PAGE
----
For many mothers of school-aged children, suddenly having to create on-demand, in-the-moment lunches during the summer is a rude awakening after the school year’s relative ease in school-supplied lunch or the mindless morning drop of sandwich/chips/apple/cookie into the lunchbox. Because of the economic diversity of my town, I know that the added complication of having to stop a day in the middle to prepare a meal still pales in complexity to the added stress of not having anything with which to prepare that meal. Some 60% or more of the children in our neighborhood elementary school qualify for free or reduced-price school lunch. When the summer arrives, all of those parents lose a third of their child’s weekday allotment of sustenance.
I am extra aware of the heartbreak of this situation after the summer of my daughter Sammi’s diagnosis of eosinophilic esophagitis. To calm the raging white blood cells in her esophagus, a progressive elimination diet had been prescribed for her. From her already vegetarian diet, we had to remove dairy, soy, egg, nuts, and wheat, and any foods prepared on surfaces that touched those forbidden items. In early July of 2010, I pushed carts through the Whole Foods grocery store, then the local multi-ethnic grocery store, then a smaller health-food store, attempting to put together a palatable and nutritious set of meals for her and us, who would be journeying through it with her so she wouldn’t feel alone.
Here’s how it went: I picked up an item — say, a cracker, labeled “gluten free” and “vegan,” which covered the dairy, egg, and wheat portions of the restrictions. Scanning the ingredient list, I searched for the presence of nuts, quite a common replacement for wheat in many gluten-free products. Finding none, I read even more carefully for soy; since Sammi only had to avoid the protein and not the oil or starch, she could still eat a food that contained soy lecithin or soybean oil. In the first weeks, I would allow myself to get excited if my reading had lasted this long without finding an offender, only to be crushed when, at the end of the ingredient list, I found the poisonous statement that made me shove the box angrily back on the shelf: this product is produced on shared equipment with products containing dairy.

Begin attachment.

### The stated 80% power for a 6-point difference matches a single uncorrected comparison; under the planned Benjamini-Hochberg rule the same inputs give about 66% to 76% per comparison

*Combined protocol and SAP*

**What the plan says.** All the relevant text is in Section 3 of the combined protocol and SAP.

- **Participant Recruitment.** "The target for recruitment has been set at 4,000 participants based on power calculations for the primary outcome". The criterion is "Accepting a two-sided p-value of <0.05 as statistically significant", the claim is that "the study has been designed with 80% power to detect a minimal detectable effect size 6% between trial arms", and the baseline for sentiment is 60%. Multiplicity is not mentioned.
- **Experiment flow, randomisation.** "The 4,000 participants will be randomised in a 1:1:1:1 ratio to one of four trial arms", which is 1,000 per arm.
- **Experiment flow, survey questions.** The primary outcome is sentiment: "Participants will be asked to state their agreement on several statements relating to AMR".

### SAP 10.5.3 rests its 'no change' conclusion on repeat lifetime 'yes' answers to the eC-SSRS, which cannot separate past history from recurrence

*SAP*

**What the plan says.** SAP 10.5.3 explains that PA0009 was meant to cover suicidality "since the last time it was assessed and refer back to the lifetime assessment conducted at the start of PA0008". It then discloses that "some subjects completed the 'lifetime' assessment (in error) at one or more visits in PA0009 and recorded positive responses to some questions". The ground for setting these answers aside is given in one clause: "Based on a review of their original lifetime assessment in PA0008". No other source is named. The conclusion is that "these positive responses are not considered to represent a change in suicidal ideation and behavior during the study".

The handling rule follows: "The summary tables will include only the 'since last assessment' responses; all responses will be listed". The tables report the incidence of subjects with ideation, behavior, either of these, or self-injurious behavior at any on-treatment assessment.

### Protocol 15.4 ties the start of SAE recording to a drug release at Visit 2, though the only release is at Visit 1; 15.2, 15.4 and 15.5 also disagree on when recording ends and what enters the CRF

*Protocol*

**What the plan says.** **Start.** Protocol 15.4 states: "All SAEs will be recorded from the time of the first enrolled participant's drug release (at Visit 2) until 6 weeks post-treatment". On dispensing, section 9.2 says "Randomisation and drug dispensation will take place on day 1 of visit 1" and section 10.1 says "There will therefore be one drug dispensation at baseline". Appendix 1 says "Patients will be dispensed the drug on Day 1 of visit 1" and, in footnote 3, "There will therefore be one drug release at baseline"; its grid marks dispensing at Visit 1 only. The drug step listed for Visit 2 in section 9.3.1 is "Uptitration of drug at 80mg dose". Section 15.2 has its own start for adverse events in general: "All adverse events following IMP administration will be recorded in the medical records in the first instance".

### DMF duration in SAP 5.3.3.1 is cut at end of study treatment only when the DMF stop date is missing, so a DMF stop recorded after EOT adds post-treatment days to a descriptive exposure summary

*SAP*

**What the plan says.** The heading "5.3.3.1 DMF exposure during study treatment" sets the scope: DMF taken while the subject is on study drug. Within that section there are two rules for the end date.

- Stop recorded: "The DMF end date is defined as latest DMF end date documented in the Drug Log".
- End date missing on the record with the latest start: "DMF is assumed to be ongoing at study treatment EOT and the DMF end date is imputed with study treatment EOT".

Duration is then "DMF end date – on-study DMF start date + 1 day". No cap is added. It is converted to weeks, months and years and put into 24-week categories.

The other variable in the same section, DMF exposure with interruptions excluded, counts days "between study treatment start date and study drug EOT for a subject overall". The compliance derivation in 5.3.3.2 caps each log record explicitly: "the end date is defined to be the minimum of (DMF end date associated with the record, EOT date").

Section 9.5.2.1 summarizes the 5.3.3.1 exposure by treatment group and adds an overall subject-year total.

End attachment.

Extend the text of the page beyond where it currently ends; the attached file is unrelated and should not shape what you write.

The first week’s grocery excursions cost us over $400, which bought us such strange things as wide variety of gluten-free flours (chickpea, tapioca, brown rice), hemp milk, rice pasta, coconut yogurt. To their odd and unfamiliar ranks I discovered I could add some common, cheap, everyday items that fit our needs and, when I did, I nearly wept with joy despite their chemical makeup being nothing like our previous diet. Post Fruity Pebbles! Betty Crocker Fruit Snacks! Lays Stax Potato Chips! Even so, the price of the diet was staggering, both in direct cost for ingredients and in the time it me took to shop and cook.
One morning about a week into this overwhelming experiment, I found myself near tears trying to imagine a lunch that would be appetizing for my daughters and a child who ate with us three times a week while her mother was busy. Carefully, I spread sunflower seed butter on thin, dense slices of a strange brown bread that had met our criteria. I added fruit in the shape of a face. I spread potato chips — also fancy and unusual — around the edges.
It was the best I could do. My children, having sat through the difficult conversations and understanding the expectations and the experimentation we’d all have to endure over the coming months, gamely picked up their lunch and gave it an exploratory nibble.
The visiting friend, however, was not nearly so accommodating. “Oh,” she said, looking at the plate with a sneer. “My mom should have told you. I only eat white bread.”
I wish I could write here that I was understanding. I wish I could write that I brought her into the kitchen and made her a PB&J on white bread. Unfortunately, there was no food in my kitchen that wasn’t safe for Sammi. I had spent an hour scheming and hoping to build that strange little plate. I lost my temper with that child, telling her she could eat it or go hungry, leaving my children to manage her disappointment and confusion. I walked out of the room, locked myself in the bathoom, and pressed my head into the tiled wall, panting with anger.
Now, years later, I regret my behavior largely because I realize one of the reasons that parent may have left her with us for the day was that she may have been one of those children left without school lunch — and as a result, perhaps without any lunch — in the summer. I think about our astronomical grocery bills during that phase of the diet and wonder what would happen to the children like her if they’d had Sammi’s diagnosis. What on earth would a parent on a limited income do with orders like the ones we were following? I shudder to think of it.
Sammi’s lunch was dairy-free, egg-free, nut-free, soy-free, and wheat-free, but it sure wasn’t cost-free.